The Coronavirus disease 2019 (COVID-19) is spreading rapidly throughout the world. By 9 September 2020, 27,784,361 people have been infected by COVID-19; moreover, 902,762 of these patients have died. 1 Lung is the primary organ which the COVID-19 virus affects and leads to pneumonia, an acute respiratory distress syndrome (ARDS). In ARDS patients, overexpression of pro-inflammatory cytokines, such as interleukin, and macrophage inflammatory protein have been seen. This process is called ‘cytokine storm’. 1 COVID-19 infects the lower respiratory system, and the lung’s response to this infection is recruiting macrophages and monocytes leading to inflammation, this response causes widespread damage to the lung’s airways. Reference Liu, Li and Liu2
Activating cytokines leads to the migration of macrophages and monocytes to parts of lung infected with the COVID-19 virus. Endothelial cells play a key role in the inflammation process. After irradiating these cells with low radiation doses (0.01–2 Gy), the monocyte adhesion is significantly enhanced, and the mechanism of this phenomenon activates tumor necrosis factor-α after irradiation. Reference Tay, Poh, Rénia, MacAry and Ng3
For mammalian cells, hyper-radiosensitivity and induced radioresistance are determined below 0.3 Gy and in the dose range of 0.3 Gy to 0.6 Gy, respectively. Reference Schröder, Kriesen, Paape, Hildebrandt and Manda4 In our study, investigations on using low-dose radiation as a treatment for COVID-19 were evaluated, eventually these studies were compared with risk of lung cancer during performed dose for the treatment of COVID-19 in radiation therapy.
In this paper, we review the available literature on the use of low-dose radiation in improving inflammation and pneumonia. Hence, in vivo and in vitro studies evaluating the anti-inflammatory effects of low-dose radiation on different cell lines and animals, as well as twelve recent clinical studies, in which the effects of low-dose radiotherapy in the treatment of patients with coronavirus disease has been evaluated. The results of most of these clinical studies have not yet been published. Published paper for this literature review were identified by searching PubMed database from 1940 onwards with the following Medical Subject Heading terms ‘pneumonia’, ‘COVID-19’, ‘coronavirus’, ‘inflammation, ‘low dose Radiotherapy’. Articles in English language were reviewed.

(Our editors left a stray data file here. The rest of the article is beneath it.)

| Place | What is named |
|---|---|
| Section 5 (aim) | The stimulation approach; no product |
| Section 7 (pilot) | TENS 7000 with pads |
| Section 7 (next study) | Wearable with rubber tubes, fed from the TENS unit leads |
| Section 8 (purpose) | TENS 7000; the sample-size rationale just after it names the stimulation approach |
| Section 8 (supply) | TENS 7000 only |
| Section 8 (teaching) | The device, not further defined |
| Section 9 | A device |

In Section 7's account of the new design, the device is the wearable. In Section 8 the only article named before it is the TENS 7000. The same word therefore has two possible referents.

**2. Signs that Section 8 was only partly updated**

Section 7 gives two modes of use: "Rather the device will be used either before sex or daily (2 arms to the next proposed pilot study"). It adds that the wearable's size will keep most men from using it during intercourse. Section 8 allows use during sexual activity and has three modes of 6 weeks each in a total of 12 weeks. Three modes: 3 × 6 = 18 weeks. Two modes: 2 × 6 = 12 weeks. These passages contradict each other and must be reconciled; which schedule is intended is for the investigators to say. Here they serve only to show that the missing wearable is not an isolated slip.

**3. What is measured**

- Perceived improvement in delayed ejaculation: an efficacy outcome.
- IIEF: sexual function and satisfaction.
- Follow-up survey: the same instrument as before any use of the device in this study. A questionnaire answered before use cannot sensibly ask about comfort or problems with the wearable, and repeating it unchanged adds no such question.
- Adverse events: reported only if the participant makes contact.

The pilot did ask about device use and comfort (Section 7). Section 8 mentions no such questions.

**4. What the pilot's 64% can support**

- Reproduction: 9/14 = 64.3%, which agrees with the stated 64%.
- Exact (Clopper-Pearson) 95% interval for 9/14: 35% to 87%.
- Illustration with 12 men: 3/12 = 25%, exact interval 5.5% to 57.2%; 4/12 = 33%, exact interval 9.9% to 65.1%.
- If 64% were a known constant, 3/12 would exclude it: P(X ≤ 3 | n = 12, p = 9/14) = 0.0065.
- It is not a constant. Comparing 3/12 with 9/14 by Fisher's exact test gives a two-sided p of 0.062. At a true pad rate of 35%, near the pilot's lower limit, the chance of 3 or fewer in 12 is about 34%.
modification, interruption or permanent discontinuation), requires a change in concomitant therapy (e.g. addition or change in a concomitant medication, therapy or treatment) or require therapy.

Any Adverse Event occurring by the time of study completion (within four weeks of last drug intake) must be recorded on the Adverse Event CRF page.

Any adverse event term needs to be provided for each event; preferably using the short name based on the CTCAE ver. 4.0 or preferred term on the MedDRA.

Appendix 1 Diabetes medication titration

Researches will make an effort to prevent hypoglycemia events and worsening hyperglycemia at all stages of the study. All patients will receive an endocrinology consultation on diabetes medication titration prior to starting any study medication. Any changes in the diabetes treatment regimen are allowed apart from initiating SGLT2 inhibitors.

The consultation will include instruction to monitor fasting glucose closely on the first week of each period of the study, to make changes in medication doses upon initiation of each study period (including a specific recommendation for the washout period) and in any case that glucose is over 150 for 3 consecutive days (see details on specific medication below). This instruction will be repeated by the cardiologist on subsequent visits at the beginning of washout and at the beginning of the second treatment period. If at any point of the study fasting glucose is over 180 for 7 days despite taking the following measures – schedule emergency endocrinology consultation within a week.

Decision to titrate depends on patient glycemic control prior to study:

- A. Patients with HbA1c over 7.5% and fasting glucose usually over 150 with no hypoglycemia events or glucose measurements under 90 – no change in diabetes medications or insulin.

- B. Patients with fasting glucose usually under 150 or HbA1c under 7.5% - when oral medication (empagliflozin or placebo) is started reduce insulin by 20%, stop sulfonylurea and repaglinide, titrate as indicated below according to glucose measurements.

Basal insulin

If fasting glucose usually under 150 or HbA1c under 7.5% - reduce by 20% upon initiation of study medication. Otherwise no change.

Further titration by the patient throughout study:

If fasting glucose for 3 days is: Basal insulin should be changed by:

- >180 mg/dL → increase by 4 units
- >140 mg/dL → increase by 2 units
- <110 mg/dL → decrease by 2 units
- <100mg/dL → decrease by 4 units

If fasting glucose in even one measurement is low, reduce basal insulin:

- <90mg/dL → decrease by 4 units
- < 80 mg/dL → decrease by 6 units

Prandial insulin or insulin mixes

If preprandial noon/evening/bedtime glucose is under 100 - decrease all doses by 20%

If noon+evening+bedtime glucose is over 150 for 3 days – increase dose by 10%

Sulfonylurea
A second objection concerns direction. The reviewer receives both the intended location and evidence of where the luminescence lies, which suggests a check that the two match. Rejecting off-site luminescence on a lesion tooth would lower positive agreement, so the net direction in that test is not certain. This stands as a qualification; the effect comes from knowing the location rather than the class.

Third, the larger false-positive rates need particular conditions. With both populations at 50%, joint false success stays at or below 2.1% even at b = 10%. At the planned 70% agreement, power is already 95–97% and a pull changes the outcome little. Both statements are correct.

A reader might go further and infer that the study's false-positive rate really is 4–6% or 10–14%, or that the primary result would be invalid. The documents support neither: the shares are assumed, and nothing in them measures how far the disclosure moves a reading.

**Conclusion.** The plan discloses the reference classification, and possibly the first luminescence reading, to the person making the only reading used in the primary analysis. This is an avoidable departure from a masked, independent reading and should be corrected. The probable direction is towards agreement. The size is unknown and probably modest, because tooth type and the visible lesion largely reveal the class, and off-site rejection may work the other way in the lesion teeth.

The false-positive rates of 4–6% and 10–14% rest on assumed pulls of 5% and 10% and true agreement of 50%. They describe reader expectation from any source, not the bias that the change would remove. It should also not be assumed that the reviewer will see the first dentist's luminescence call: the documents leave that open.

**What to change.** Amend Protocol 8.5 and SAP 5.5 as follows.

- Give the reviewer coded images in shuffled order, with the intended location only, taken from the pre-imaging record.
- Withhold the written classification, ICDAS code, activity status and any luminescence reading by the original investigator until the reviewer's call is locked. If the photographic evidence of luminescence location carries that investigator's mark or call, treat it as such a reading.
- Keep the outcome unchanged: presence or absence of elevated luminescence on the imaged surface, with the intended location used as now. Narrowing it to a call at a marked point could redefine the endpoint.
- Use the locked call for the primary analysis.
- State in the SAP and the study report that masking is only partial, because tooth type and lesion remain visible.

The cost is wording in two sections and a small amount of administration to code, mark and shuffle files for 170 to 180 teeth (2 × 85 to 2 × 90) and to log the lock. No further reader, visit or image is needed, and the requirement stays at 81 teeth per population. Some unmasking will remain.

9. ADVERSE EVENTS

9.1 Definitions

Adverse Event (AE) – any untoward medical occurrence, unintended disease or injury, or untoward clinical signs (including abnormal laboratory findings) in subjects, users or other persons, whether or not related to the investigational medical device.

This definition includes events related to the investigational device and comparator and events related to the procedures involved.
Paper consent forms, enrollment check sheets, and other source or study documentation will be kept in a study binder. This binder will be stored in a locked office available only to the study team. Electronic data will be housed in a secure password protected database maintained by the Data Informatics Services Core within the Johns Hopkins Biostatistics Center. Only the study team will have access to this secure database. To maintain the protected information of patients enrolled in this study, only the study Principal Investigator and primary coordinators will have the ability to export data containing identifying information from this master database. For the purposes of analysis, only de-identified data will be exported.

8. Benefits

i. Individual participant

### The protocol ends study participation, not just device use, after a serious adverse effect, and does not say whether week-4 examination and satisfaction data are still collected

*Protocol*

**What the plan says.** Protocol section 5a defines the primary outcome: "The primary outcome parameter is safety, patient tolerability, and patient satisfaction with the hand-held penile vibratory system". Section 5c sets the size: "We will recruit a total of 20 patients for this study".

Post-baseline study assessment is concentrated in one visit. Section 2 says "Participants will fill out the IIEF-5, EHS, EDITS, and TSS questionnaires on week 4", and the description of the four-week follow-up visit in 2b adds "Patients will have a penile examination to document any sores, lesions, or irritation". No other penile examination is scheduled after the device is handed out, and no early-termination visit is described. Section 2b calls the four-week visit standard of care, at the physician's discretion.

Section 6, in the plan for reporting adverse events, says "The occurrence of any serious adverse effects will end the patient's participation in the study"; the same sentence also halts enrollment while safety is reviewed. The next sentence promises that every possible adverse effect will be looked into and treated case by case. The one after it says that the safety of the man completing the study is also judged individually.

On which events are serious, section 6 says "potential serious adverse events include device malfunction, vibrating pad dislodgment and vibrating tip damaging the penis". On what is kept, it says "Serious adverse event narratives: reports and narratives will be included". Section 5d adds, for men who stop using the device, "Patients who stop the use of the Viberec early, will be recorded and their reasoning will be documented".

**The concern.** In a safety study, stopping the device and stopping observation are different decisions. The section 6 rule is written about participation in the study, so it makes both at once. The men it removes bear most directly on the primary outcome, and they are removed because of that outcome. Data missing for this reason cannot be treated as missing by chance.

In vivo and In vitro Studies
The anti-inflammatory effect of radiation on the lungs is through modulation of cytokine and adhesion molecule expression on activated endothelial cells and leukocytes and on nitric oxide (NO) production and oxidative burst in activated macrophages and native granulocytes. The highest efficiency was reported at doses of 0.3–0.7 Gy. Reference Rödel, Keilholz, Herrmann, Sauer and Hildebrandt6
In addition, the in vitro studies suggest that low-dose radiation therapy (LD-RT) has a potent anti-inflammatory effect, inhibiting leukocyte–endothelium interactions at doses <0.7 Gy. In contrast, inflammatory and degenerative bone diseases in humans are treated with doses ranging from 0.3 to 1.5 Gy. Thus, using lower doses in the range 0.1–0.3 Gy could maximise anti-inflammatory effects and minimise toxicity. Reference Rodel, Frey and Gaipl5